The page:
As the economy continued to weaken in 2008, there seemed to be a resurgence of interest in using discretionary increases in government spending, as discussed in the Case in Point, to respond to the recession. Three factors were paramount: (1) the temporary tax cuts had provided only a minor amount of stimulus to the economy, as sizable portions had been used for saving rather than spending, (2) expansionary monetary policy, while useful, had not seemed adequate, and (3) the recession threatening the global economy seemed to be larger than those in recent economic history.
New Keynesian economics emerged in the last three decades as the dominant school of macroeconomic thought for two reasons. First, it successfully incorporated important monetarist and new classical ideas into Keynesian economics. Second, developments in the 1980s and 1990s shook economists’ confidence in the ability of the monetarist or the new classical school alone to explain macroeconomic change.
Look again at Figure 32.8 "M2 and Nominal GDP, 1960–1980". The close relationship between M2 and nominal GDP in the 1960s and 1970s helped win over many economists to the monetarist camp. Now look at Figure 32.13 "M2 and Nominal GDP, 1980–2007". It shows the same two variables, M2 and nominal GDP, from the 1980s through 2007. The tidy relationship between the two seems to have vanished. What happened?
Figure 32.13 M2 and Nominal GDP, 1980–2007
The close relationship between M2 and nominal GDP a year later that had prevailed in the 1960s and 1970s seemed to vanish from the 1980s onward.
The close relationship between M2 and nominal GDP a year later that had prevailed in the 1960s and 1970s seemed to vanish from the 1980s onward.
The sudden change in the relationship between the money stock and nominal GDP has resulted partly from public policy. Deregulation of the banking industry in the early 1980s produced sharp changes in the ways individuals dealt with money, thus changing the relationship of money to economic activity. Banks have been freed to offer a wide range of financial alternatives to their customers. One of the most important developments has been the introduction of bond funds offered by banks. These funds allowed customers to earn the higher interest rates paid by long-term bonds while at the same time being able to transfer funds easily into checking accounts as needed. Balances in these bond funds are not counted as part of M2. As people shifted assets out of M2 accounts and into bond funds, velocity rose. That changed the once-close relationship between changes in the quantity of money and changes in nominal GDP.
Many monetarists have argued that the experience of the 1980s, 1990s, and 2000s reinforces their view that the instability of velocity in the short run makes monetary policy an inappropriate tool for short-run stabilization. They continue to insist, however, that the velocity of M2 remains stable in the long run. But the velocity of M2 appears to have diverged in recent years from its long-run path. Although it may return to its long-run level, the stability of velocity remains very much in doubt. Because of this instability, in 2000, when the Fed was no longer required by law to report money target ranges, it discontinued the practice.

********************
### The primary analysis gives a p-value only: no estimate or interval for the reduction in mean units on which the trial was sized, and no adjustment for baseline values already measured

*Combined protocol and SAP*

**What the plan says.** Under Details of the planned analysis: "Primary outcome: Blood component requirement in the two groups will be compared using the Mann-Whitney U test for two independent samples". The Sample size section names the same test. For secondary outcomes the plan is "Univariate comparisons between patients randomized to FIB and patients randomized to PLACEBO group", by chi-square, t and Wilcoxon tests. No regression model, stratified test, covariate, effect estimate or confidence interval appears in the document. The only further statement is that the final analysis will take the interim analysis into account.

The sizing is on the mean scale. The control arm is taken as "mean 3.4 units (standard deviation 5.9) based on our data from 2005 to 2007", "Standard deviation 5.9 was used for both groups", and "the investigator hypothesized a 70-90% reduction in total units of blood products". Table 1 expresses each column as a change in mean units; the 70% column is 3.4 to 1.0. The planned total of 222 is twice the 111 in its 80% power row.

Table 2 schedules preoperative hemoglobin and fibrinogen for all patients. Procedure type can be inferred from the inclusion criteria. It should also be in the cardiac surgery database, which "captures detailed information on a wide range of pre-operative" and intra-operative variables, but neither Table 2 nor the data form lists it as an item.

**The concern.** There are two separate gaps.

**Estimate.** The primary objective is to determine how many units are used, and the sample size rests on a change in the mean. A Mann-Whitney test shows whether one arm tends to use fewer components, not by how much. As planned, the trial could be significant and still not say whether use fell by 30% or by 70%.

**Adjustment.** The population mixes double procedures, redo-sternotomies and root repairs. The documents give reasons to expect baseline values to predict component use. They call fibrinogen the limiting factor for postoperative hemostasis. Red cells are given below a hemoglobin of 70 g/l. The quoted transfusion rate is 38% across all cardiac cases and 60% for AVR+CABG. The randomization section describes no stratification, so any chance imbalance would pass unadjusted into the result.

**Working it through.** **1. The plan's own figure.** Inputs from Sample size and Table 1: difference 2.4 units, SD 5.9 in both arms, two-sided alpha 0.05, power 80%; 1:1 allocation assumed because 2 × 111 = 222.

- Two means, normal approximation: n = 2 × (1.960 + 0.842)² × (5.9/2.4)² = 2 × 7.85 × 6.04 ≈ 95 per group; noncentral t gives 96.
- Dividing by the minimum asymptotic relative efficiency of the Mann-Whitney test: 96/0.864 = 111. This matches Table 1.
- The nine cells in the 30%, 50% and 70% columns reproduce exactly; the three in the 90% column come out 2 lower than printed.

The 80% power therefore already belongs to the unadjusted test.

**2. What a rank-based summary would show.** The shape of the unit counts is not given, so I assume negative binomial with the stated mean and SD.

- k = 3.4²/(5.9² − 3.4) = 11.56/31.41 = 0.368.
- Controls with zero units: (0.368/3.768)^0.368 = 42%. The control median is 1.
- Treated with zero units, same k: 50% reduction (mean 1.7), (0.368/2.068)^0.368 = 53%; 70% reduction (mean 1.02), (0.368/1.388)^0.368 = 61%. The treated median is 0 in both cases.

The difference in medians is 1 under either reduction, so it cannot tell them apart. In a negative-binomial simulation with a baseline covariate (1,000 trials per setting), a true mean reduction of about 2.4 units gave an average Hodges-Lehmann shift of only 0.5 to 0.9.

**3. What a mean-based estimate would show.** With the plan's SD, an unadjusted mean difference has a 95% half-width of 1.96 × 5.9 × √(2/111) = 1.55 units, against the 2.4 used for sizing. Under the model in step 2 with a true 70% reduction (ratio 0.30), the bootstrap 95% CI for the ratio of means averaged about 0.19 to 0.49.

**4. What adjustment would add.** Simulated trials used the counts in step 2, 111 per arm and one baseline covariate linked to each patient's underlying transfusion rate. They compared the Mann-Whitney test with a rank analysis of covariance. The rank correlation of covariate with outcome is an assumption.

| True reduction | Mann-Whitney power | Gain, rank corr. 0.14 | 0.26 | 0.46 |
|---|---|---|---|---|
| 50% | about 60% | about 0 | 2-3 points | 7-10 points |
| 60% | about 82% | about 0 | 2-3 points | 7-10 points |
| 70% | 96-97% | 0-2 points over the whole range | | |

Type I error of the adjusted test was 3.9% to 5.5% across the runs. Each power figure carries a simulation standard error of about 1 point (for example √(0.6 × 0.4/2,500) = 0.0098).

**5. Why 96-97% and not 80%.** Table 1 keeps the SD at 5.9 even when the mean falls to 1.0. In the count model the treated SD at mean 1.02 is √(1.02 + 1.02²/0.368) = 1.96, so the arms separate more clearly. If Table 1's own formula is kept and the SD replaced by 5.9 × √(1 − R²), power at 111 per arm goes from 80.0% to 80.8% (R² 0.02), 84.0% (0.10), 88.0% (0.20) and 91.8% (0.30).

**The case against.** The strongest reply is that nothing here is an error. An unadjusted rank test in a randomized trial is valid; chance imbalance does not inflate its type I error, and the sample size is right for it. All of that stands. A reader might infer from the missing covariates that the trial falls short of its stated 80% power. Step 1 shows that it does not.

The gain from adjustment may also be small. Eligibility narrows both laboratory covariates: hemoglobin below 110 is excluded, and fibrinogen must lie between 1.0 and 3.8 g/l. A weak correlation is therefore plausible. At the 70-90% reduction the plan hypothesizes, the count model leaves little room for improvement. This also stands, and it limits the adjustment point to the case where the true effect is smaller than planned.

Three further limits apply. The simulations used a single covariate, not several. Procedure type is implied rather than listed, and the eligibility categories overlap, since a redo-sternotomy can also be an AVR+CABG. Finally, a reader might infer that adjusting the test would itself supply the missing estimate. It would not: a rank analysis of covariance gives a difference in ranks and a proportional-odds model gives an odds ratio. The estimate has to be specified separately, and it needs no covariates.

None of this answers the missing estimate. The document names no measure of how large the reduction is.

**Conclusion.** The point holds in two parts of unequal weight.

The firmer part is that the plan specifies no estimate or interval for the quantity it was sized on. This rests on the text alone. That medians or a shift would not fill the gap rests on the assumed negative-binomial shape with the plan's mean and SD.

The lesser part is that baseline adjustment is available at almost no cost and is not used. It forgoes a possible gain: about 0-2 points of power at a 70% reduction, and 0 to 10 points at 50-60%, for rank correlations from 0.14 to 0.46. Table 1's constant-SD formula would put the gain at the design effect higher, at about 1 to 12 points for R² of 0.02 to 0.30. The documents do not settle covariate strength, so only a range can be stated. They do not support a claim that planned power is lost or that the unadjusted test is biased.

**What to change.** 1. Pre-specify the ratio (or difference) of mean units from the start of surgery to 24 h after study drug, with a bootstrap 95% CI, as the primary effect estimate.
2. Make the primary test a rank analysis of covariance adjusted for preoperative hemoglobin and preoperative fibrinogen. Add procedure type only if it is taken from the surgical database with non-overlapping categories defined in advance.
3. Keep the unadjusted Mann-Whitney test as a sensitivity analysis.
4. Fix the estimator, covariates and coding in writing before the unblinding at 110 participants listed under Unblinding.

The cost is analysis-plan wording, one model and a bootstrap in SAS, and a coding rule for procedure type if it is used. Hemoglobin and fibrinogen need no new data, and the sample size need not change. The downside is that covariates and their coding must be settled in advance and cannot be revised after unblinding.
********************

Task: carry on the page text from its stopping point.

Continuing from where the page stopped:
New classical economics suggests that people should have responded to the fiscal and monetary policies of the 1980s in predictable ways. They did not, and that has created new doubts among economists about the validity of the new classical argument.
The rational expectations hypothesis predicts that if a shift in monetary policy by the Fed is anticipated, it will have no effect on real GDP. The slowing in the rate of growth of the money supply over the period from 1979 to 1982 was surely well known. The Fed announced at the outset what it was going to do, and then did it. It had the full support first of President Carter and then of President Reagan. But the policy plunged the economy into what was then its worst recession since the Great Depression. The experience hardly seemed consistent with new classical logic. New classical economists argued that people may have doubted the Fed would keep its word, but the episode still cast doubt on the rational expectations argument.
The public’s response to the huge deficits of the Reagan era also seemed to belie new classical ideas. One new classical argument predicts that people will increase their saving rate in response to an increase in public sector borrowing. The resultant reduction in consumption will cancel the impact of the increase in deficit-financed government expenditures. But the private saving rate in the United States fell during the 1980s. New classical economists contend that standard measures of saving do not fully represent the actual saving rate, but the experience of the 1980s did not seem to support the new classical argument.